# Formula for energy in GR

1. Nov 25, 2008

### stephenmitten

If a stationary observer throws a rock out in the radial direction in a Schwarzschild geometry, what is the relationship between the energy of the rock and its speed in the observer's frame?

I'm a bit confused because the book seems to say it's $$E = \frac{m}{\sqrt{1-V^2}}$$, but I thought that only applied to inertial frames in special relativity.

Thanks.

2. Nov 25, 2008

### Mentz114

That formula only makes sense if it is assumed that $c=1$, otherwise it could be written

$$E = \frac{mc^2}{\sqrt{1-V^2/c^2}}$$

which I don't recognise. Over to someone else.

3. Nov 25, 2008

### George Jones

Staff Emeritus
If, with respect to an orthonormal frame on the observer's worldline, the rock has speed $V$ on release, then, at release and with respect to this frame, the total energy of the rock is given by the same expression as in special relativity.

4. Nov 25, 2008

### stephenmitten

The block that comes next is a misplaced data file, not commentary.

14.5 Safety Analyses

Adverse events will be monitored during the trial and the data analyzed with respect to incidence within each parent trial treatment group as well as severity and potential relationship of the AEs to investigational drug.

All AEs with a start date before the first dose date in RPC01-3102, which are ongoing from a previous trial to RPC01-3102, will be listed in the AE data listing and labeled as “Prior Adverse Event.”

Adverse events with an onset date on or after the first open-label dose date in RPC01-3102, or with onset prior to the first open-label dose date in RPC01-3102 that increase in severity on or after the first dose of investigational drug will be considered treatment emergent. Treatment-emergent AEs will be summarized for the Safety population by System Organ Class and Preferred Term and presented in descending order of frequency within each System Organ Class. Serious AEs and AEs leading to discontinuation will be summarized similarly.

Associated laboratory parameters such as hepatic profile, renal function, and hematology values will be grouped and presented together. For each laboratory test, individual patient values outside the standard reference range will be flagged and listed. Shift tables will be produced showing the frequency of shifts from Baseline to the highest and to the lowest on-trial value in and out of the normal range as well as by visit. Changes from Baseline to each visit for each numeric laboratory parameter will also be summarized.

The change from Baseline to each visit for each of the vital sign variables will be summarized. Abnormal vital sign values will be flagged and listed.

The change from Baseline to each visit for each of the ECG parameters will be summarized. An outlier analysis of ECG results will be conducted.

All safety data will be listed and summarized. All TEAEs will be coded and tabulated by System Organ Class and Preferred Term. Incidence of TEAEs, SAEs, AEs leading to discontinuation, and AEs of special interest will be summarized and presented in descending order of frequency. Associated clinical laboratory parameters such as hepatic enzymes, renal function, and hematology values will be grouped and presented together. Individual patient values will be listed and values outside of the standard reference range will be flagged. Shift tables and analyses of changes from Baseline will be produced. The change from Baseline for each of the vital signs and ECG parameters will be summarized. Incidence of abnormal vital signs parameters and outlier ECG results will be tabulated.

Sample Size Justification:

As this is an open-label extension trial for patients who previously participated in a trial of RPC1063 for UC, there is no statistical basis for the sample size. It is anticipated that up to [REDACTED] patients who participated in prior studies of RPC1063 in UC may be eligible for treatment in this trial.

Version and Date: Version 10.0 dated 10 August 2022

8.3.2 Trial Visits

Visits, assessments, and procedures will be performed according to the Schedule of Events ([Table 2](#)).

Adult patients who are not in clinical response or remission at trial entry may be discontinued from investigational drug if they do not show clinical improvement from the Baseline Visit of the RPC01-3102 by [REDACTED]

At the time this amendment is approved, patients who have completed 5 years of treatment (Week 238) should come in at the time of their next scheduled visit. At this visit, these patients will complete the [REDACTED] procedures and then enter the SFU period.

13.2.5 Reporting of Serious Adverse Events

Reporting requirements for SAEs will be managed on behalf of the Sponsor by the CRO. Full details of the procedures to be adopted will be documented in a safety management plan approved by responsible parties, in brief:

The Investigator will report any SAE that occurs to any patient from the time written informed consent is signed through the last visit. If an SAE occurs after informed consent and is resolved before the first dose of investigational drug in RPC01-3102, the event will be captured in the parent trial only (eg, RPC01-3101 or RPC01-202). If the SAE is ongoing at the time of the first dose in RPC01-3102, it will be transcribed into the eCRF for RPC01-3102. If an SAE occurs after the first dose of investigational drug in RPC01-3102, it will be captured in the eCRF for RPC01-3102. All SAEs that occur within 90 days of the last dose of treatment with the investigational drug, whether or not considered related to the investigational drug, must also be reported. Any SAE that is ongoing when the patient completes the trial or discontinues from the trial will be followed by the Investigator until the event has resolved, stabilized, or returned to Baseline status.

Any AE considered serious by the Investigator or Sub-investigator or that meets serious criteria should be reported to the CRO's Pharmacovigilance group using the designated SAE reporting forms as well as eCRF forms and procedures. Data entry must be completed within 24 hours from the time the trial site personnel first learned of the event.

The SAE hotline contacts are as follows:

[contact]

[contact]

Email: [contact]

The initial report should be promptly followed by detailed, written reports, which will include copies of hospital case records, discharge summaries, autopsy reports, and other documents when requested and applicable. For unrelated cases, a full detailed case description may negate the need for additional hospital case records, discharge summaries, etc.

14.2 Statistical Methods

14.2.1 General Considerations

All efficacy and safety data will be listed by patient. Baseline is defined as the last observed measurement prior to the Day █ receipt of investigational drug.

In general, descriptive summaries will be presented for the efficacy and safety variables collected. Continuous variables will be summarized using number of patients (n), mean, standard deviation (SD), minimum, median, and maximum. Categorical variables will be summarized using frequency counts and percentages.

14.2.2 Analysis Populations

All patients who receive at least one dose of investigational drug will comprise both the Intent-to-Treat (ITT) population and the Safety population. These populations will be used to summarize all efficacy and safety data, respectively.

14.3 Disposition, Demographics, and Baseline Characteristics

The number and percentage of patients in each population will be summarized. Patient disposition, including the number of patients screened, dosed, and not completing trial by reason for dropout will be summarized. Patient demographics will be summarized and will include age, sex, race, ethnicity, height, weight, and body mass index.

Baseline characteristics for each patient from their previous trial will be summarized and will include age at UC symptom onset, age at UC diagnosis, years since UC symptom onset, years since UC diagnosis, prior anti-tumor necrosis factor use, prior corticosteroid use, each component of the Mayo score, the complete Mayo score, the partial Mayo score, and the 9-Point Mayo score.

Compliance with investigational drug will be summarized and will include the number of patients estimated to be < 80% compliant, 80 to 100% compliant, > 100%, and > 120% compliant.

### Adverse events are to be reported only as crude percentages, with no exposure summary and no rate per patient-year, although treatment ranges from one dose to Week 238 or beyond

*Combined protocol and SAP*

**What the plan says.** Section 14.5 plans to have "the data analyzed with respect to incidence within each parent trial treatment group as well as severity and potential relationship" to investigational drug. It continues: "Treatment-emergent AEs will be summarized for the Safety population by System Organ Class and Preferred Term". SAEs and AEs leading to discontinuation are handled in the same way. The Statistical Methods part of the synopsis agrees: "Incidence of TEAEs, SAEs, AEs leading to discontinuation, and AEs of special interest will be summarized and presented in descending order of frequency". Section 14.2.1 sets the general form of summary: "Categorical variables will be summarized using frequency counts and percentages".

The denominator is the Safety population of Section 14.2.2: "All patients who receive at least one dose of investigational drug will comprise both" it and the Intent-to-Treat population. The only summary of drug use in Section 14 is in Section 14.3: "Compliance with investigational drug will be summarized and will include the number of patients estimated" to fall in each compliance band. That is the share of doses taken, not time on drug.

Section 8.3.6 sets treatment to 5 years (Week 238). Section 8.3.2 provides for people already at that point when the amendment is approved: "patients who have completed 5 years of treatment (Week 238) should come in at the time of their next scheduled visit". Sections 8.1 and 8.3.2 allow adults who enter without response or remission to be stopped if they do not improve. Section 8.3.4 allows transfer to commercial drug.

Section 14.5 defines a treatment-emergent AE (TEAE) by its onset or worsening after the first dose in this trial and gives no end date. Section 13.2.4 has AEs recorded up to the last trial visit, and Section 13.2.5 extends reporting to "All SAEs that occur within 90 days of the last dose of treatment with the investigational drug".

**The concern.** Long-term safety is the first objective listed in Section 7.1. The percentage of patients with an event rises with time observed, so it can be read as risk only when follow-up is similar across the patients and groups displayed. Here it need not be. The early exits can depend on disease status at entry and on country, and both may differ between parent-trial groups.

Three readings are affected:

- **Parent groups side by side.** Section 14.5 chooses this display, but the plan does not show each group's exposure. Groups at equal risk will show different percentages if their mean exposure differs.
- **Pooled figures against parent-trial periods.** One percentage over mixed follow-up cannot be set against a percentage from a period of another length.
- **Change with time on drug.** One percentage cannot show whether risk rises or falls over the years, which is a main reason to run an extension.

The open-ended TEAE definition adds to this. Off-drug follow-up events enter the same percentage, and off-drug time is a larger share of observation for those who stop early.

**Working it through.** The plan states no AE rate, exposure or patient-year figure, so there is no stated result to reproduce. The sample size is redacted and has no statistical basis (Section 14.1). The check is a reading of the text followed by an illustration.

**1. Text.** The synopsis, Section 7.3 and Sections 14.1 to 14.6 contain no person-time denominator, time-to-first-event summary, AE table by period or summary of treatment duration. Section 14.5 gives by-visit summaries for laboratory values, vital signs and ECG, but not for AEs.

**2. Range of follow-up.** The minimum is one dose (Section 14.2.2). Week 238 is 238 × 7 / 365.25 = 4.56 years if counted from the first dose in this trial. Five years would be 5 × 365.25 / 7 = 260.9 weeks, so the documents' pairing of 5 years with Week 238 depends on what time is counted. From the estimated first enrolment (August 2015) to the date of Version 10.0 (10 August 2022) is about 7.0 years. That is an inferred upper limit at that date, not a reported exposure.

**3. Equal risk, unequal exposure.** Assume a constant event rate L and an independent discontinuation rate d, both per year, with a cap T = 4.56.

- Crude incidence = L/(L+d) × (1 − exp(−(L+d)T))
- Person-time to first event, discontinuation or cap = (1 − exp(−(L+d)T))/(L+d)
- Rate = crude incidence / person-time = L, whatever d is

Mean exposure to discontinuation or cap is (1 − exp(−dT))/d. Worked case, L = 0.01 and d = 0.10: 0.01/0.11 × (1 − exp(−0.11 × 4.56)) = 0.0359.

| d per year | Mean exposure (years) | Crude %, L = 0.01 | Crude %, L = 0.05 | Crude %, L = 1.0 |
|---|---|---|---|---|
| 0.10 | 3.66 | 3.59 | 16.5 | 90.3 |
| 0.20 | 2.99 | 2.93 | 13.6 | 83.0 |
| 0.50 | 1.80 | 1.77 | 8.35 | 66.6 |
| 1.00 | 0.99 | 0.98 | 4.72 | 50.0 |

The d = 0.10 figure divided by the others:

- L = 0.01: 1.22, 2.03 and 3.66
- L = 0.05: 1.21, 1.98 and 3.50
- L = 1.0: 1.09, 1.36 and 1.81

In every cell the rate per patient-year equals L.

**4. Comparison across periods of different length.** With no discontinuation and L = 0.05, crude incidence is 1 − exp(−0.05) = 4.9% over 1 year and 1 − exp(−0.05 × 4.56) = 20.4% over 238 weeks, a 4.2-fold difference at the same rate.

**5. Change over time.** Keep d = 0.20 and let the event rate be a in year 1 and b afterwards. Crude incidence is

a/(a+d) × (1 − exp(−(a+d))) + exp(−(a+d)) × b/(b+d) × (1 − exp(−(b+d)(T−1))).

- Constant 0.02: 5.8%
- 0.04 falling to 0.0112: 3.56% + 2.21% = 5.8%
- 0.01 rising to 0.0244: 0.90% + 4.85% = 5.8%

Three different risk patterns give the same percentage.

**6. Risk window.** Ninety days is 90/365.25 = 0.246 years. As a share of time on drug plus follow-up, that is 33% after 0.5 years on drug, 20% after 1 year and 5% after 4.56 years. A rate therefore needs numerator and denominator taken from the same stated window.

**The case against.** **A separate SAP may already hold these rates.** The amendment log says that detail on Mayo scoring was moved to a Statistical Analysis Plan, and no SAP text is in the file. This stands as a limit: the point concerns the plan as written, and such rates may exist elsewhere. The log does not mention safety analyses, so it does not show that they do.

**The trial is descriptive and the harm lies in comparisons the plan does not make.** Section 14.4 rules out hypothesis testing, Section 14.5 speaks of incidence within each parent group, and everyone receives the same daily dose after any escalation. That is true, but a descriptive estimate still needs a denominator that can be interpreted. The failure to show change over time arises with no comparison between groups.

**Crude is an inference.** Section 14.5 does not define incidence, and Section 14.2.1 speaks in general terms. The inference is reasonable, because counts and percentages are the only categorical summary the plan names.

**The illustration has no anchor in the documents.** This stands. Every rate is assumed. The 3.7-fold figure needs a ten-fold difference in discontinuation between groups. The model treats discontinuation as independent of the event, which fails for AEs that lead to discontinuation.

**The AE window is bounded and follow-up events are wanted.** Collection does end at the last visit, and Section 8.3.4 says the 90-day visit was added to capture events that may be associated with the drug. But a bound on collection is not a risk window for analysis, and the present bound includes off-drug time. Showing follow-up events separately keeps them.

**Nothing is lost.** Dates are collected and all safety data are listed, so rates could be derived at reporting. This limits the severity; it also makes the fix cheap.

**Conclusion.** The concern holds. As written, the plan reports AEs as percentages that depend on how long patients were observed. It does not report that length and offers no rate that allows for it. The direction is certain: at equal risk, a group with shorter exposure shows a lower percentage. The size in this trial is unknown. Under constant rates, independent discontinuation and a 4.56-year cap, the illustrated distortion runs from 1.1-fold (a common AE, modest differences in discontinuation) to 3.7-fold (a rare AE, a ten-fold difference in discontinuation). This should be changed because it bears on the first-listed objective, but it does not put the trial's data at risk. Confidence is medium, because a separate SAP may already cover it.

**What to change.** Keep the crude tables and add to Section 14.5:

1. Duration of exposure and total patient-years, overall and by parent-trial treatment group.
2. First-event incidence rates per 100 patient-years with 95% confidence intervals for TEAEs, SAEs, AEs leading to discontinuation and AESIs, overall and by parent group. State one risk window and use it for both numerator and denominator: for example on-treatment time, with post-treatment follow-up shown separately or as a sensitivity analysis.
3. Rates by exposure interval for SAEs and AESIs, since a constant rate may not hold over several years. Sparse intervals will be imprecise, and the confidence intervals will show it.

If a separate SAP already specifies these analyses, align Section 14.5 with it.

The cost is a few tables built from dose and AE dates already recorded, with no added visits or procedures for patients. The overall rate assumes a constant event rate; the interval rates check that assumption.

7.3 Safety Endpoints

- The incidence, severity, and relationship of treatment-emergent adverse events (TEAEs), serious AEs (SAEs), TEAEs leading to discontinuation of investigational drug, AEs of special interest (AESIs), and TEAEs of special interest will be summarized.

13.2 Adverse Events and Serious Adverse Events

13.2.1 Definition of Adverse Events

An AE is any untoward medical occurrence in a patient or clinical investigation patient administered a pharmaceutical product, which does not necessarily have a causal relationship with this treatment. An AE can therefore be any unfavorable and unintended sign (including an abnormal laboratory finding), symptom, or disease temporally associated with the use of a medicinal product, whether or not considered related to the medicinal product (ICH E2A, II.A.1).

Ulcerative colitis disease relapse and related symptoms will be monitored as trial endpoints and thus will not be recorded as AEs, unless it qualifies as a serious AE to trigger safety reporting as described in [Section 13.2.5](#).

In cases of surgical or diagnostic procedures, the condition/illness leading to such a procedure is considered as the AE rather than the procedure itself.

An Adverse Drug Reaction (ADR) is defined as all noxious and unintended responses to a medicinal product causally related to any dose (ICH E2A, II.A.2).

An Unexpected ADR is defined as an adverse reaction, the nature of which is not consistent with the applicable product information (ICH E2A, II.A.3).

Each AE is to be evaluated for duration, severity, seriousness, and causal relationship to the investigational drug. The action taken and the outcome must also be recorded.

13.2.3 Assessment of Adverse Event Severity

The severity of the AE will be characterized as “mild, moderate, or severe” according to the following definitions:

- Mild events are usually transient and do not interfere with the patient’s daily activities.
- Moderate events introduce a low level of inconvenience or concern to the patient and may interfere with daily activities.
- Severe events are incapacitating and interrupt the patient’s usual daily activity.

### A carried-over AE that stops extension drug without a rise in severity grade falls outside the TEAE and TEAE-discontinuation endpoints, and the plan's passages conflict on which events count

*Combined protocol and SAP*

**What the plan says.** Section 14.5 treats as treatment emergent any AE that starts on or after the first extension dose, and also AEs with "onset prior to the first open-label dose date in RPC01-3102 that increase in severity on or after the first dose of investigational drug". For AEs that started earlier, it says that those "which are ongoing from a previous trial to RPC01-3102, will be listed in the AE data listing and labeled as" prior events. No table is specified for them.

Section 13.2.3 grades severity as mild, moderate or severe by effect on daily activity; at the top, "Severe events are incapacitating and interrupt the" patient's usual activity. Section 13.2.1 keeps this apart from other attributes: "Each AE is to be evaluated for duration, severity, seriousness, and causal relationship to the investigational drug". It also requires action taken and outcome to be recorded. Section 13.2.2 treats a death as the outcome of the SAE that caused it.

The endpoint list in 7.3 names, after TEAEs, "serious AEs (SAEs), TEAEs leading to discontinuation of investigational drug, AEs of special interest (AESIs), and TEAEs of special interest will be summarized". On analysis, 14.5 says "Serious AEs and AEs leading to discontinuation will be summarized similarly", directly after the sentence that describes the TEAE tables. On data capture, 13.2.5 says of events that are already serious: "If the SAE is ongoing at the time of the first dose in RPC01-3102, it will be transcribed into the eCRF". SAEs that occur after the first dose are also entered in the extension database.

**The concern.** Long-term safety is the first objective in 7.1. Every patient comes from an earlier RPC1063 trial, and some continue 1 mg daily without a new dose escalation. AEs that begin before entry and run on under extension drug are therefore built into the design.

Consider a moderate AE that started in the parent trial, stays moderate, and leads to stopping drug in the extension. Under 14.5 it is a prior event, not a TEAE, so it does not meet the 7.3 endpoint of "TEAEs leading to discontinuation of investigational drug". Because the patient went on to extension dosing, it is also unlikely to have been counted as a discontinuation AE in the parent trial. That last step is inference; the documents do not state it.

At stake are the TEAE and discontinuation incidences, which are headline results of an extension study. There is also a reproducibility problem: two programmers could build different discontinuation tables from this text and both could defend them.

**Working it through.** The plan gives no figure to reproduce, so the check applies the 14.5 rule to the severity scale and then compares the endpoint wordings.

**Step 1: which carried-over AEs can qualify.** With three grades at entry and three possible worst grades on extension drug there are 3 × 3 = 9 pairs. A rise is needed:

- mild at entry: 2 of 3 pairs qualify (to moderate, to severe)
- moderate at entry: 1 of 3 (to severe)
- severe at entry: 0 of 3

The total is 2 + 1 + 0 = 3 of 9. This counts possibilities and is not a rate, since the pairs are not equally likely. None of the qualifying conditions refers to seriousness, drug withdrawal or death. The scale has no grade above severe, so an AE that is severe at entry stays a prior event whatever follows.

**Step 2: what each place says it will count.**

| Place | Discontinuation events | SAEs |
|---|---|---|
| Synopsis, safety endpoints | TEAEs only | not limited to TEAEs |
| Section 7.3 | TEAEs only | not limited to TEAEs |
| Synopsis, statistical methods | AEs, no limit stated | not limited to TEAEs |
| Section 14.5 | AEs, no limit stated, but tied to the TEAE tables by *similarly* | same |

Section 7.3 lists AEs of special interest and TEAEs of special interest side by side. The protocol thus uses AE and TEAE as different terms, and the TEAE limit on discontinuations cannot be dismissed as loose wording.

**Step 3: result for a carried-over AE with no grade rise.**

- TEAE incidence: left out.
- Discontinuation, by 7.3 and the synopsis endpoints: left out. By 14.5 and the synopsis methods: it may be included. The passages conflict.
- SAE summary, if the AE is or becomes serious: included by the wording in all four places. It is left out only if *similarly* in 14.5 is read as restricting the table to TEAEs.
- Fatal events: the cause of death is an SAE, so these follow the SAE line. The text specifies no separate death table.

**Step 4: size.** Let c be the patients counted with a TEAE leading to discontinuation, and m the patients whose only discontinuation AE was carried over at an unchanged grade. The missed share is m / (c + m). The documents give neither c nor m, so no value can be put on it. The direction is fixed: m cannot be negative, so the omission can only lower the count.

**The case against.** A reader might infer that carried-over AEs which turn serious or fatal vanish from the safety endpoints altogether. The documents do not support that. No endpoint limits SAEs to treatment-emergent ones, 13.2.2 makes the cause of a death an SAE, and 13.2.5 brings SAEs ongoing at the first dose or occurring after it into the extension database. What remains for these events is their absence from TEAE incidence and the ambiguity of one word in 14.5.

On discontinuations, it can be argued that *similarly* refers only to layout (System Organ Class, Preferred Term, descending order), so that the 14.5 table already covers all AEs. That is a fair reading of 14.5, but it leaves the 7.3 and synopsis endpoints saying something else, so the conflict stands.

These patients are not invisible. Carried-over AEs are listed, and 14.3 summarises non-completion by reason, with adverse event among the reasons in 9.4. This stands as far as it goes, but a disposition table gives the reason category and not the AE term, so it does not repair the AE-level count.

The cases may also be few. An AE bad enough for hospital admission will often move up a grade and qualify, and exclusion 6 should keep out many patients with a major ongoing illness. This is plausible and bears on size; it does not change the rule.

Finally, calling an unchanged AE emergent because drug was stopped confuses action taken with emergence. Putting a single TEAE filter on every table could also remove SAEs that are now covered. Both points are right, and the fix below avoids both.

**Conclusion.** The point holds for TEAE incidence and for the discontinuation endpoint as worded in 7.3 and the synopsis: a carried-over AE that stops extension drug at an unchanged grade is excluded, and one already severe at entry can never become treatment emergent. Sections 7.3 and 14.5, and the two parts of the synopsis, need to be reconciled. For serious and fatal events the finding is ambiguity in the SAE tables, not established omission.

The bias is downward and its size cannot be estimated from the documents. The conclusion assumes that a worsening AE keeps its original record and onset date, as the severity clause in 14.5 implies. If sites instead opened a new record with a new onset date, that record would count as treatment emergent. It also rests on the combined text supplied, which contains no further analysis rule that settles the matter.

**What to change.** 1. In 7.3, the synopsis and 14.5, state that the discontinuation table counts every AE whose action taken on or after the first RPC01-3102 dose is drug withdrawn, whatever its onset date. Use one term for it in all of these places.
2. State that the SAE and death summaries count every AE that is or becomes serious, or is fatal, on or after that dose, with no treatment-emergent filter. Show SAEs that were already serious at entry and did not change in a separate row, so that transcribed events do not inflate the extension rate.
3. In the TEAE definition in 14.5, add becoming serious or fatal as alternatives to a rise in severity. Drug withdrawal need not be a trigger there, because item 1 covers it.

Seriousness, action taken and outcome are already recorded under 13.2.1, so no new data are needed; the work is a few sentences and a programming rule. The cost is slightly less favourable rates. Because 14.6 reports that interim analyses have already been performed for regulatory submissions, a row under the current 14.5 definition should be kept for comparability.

Thanks for the replies.

Is that because at release the positions of the observer and the rock coincide and since the spacetime is tangentially flat, the formula applies as in special relativity?

So is it true that if the rock's position was different from the observer's, the formula wouldn't apply?

5. Nov 28, 2008

### stephenmitten

Can someone tell me why the formula applies in this situation?

6. Nov 28, 2008

### Ich

Yes.
"Energy", especially "potential Energy" is a bit tricky, because for the latter there is not always a straightforward definition in GR.
So if you use local standards to measure the velocity of the stone, said formula holds. Energy is not conserved because you use a different frame for every point of the stone's worldline.
If you use a single (static) frame, like the Schwarzschild metric, there is a conserved quantity which one can identif with energy. If $$E_{kin}$$ is the kinetic energy as defined above, $$E_{kin}\sqrt{1-\frac{2M}{r}}$$ is the total energy, a constant.